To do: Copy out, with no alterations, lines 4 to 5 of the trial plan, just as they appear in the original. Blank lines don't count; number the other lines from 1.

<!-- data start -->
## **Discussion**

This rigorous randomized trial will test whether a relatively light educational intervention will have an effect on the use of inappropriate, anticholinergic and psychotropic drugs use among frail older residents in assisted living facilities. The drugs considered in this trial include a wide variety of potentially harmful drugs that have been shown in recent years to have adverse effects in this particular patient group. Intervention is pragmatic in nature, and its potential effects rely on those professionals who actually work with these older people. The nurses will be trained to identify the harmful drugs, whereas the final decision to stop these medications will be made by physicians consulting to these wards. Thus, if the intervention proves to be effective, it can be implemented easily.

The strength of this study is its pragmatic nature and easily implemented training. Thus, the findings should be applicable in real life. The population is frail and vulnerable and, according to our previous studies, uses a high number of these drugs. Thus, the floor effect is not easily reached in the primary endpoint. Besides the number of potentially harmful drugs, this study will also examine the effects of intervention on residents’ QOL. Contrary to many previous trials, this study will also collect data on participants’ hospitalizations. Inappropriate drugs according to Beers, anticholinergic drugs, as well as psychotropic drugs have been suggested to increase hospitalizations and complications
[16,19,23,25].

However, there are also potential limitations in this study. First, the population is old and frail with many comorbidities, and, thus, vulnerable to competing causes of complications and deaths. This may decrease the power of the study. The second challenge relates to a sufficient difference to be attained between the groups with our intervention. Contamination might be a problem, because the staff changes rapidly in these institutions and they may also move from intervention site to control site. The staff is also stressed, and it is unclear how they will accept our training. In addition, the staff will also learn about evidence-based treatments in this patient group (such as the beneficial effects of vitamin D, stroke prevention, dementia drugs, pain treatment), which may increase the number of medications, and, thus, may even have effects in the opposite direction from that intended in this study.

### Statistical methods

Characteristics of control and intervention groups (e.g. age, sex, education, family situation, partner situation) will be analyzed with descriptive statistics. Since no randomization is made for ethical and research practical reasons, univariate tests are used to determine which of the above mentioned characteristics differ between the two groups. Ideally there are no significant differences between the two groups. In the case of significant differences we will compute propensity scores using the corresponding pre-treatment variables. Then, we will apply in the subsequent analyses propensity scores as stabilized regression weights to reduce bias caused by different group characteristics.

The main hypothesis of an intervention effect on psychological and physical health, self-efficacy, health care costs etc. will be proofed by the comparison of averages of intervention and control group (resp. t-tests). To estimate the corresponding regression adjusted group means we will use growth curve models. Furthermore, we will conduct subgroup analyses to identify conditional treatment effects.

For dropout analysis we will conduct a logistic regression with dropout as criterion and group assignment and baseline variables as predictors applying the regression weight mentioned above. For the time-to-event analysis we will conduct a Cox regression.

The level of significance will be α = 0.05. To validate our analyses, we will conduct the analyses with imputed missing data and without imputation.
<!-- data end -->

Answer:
[16,19,23,25].

However, there are also potential limitations in this study. First, the population is old and frail with many comorbidities, and, thus, vulnerable to competing causes of complications and deaths. This may decrease the power of the study. The second challenge relates to a sufficient difference to be attained between the groups with our intervention. Contamination might be a problem, because the staff changes rapidly in these institutions and they may also move from intervention site to control site. The staff is also stressed, and it is unclear how they will accept our training. In addition, the staff will also learn about evidence-based treatments in this patient group (such as the beneficial effects of vitamin D, stroke prevention, dementia drugs, pain treatment), which may increase the number of medications, and, thus, may even have effects in the opposite direction from that intended in this study.